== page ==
Antoine of Oregon - James Otis
We remained at Fort Laramie one day and had the good fortune to see the Indians setting out on the march, the men to go against their enemies, and the women to return to the villages.
We saw the squaws taking down the lodges and fastening the poles on either side of the pack animals, with one end dragging on the ground. Across these poles, just behind the horse, were lashed short pieces of wood, forming a framework on which were tied the food, furs, and household belongings, while in many cases the children rode on top of the load during the journey.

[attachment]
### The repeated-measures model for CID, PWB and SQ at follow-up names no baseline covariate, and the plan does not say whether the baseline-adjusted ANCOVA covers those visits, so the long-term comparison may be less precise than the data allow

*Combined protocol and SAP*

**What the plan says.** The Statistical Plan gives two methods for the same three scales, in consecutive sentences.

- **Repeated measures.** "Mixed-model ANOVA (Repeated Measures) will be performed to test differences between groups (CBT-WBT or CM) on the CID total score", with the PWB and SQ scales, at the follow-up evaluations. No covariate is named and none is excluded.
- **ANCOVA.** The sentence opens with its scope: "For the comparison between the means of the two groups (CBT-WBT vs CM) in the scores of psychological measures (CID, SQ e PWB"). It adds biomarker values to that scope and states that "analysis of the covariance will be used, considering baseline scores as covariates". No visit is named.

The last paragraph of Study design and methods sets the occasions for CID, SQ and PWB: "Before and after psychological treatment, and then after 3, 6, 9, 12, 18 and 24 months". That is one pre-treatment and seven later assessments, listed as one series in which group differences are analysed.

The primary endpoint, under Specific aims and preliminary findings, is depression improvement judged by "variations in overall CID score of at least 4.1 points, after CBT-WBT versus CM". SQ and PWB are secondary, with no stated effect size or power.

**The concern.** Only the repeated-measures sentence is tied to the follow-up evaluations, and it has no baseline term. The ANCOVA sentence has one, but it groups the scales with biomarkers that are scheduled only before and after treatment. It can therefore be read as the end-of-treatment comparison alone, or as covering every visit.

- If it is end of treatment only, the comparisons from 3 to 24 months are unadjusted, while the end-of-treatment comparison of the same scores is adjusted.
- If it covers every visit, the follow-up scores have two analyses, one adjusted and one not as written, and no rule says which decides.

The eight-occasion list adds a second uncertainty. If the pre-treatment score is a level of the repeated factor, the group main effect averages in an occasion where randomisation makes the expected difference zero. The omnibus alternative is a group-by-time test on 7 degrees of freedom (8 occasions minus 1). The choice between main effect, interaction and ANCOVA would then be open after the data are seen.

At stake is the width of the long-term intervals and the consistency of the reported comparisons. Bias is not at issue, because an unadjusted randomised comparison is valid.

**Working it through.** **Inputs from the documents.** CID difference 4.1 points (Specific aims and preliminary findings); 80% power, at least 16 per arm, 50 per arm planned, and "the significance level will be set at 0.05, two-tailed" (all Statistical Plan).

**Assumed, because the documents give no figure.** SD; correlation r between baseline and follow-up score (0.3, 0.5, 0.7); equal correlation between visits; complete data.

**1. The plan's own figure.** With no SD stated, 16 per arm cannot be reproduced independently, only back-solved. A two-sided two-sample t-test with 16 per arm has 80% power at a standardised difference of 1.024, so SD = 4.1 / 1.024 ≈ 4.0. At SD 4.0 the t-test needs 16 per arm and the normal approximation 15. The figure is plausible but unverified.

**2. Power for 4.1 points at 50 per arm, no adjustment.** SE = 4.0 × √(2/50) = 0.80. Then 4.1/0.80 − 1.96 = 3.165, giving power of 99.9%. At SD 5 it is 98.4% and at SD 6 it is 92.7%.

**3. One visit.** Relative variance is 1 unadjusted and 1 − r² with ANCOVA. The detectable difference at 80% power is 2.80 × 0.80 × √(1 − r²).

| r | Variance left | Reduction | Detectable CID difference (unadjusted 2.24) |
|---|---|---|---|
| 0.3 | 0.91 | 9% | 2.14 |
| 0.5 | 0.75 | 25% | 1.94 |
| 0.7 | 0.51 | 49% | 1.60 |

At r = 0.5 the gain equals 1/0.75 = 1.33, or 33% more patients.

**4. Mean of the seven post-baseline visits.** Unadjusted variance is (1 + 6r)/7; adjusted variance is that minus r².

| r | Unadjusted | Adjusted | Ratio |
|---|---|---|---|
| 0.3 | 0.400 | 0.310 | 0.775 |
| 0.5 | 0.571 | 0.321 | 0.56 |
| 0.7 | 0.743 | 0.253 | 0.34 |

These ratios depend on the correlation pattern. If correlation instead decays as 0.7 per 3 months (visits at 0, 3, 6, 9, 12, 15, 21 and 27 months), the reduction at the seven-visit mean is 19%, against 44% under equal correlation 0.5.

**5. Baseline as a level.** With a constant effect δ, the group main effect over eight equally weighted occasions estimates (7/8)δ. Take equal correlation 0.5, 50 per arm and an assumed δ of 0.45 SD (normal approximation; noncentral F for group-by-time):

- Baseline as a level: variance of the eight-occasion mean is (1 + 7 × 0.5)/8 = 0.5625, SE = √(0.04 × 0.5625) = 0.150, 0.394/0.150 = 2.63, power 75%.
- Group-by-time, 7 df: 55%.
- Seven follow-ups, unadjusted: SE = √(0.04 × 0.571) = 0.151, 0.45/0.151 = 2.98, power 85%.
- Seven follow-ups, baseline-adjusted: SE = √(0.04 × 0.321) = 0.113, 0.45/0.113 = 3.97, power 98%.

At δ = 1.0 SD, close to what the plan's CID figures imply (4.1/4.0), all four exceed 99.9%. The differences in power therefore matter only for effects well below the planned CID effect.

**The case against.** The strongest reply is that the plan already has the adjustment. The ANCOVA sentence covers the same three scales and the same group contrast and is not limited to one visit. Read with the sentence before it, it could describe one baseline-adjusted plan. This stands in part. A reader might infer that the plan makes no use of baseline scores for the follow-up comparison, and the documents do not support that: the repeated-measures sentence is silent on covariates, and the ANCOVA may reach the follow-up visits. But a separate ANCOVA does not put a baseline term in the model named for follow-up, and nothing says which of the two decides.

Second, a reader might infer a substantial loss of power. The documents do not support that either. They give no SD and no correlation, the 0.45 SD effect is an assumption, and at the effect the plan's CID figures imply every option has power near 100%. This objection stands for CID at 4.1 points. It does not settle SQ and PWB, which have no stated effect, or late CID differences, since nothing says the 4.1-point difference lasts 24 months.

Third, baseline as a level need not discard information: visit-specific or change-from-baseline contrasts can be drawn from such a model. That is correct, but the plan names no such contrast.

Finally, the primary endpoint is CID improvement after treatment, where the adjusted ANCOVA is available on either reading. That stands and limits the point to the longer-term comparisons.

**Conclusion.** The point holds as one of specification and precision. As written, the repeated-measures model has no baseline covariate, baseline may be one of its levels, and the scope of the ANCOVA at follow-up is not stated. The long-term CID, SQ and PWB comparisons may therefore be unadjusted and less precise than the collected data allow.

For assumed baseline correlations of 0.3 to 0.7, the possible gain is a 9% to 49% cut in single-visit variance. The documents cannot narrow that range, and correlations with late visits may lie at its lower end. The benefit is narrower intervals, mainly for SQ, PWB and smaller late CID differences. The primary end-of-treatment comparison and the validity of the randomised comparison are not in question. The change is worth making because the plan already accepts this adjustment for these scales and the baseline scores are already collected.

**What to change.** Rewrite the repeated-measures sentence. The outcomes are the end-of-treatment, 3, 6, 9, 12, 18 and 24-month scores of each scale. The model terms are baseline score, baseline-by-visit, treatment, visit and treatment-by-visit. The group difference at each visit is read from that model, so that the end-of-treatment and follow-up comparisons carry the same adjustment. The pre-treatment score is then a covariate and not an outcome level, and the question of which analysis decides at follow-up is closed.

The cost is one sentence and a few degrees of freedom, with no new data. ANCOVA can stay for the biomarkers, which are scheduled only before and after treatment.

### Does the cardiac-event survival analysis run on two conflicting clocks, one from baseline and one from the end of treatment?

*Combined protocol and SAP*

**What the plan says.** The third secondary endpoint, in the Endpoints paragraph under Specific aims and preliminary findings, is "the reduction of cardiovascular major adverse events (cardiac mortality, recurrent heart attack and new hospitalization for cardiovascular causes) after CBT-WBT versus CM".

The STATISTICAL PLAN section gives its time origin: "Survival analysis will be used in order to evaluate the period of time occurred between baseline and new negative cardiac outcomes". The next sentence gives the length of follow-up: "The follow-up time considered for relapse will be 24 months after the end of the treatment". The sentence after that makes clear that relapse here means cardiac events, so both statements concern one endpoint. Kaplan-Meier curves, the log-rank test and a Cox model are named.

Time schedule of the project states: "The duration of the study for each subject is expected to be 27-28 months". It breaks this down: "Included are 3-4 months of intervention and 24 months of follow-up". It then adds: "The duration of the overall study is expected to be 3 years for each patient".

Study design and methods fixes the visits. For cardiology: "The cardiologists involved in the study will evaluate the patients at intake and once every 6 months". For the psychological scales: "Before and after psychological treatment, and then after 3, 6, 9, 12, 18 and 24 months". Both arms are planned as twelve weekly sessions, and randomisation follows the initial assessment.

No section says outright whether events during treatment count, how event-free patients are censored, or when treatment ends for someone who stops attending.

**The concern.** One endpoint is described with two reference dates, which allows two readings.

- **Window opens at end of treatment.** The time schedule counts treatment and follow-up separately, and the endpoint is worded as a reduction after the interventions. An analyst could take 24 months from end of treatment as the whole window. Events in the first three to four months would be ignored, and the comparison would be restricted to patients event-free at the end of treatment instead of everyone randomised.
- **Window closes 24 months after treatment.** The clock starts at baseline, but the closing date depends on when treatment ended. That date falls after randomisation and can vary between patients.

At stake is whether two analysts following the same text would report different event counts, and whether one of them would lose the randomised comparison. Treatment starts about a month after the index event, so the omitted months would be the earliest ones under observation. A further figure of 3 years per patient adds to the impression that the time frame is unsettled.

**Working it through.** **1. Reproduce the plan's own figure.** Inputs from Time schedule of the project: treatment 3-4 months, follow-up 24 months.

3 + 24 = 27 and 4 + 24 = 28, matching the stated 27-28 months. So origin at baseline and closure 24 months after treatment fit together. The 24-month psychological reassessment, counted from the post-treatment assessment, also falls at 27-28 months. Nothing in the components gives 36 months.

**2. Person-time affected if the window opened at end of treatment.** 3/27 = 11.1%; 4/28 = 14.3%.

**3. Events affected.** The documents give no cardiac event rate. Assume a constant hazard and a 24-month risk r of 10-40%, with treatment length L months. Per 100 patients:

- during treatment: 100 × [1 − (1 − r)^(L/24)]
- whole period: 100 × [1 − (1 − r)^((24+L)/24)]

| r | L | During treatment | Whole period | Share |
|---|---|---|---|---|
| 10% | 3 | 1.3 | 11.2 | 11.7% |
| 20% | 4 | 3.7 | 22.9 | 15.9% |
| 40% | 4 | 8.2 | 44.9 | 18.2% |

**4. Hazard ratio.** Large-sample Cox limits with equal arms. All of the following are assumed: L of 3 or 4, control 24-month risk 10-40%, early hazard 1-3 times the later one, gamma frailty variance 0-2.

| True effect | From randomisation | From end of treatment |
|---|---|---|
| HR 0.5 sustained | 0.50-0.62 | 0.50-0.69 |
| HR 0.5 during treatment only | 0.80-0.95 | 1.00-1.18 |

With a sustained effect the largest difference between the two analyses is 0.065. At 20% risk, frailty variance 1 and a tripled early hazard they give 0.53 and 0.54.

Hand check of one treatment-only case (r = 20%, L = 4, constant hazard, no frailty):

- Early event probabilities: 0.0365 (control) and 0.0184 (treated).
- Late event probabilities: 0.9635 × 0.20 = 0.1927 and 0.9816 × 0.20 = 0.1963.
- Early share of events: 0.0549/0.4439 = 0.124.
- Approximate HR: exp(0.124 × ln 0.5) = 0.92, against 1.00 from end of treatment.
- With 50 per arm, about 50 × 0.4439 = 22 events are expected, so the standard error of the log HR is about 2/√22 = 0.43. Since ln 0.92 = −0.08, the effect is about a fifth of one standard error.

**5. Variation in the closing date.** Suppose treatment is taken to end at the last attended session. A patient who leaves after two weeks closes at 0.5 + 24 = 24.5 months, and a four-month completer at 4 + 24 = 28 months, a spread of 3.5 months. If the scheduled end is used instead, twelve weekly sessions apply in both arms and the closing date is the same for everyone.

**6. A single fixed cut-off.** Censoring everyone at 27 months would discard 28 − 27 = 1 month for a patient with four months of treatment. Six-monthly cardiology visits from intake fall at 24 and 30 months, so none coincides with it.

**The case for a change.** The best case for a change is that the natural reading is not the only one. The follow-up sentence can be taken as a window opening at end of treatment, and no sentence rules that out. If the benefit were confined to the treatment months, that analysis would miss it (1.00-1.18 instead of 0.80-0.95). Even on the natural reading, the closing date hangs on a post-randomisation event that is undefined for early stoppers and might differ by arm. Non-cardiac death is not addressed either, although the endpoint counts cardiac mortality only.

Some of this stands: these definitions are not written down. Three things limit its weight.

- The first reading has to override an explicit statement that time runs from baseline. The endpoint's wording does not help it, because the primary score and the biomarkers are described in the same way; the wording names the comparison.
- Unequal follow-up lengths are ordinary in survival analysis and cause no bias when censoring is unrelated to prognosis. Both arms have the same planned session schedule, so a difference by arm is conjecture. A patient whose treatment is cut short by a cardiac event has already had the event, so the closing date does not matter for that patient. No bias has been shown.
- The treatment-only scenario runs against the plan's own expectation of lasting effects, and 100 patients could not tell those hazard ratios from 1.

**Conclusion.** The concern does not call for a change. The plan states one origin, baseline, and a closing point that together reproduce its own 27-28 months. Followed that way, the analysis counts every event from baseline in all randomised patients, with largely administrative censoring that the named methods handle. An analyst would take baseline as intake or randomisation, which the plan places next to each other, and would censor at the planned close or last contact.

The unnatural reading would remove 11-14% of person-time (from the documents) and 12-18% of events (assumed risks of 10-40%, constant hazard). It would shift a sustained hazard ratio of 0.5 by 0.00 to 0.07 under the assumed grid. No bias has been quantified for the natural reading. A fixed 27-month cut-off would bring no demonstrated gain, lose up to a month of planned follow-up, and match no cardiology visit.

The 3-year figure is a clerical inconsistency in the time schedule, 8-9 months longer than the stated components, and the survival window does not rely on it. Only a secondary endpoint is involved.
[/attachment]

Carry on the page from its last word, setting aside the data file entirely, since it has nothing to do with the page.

Then the babies were shut up in small willow cages, and either fastened on the backs of the pack horses, or securely tied to the trailing poles.
The women performed all the work from taking down the lodges to leading the pack animals. The men did nothing save sit on their ponies, decked out in a fanciful array of feathers, with their war shields and spears from which fluttered gay-colored bits of cloth, as if their only purpose in life was to present a warlike appearance.
As I told the girls, those Sioux Indians making ready for battle were the first real savages we had met. They would not hesitate to carry away anything belonging to a white man, if they could get their hands upon it, but they acted more like men, than did any we had seen before.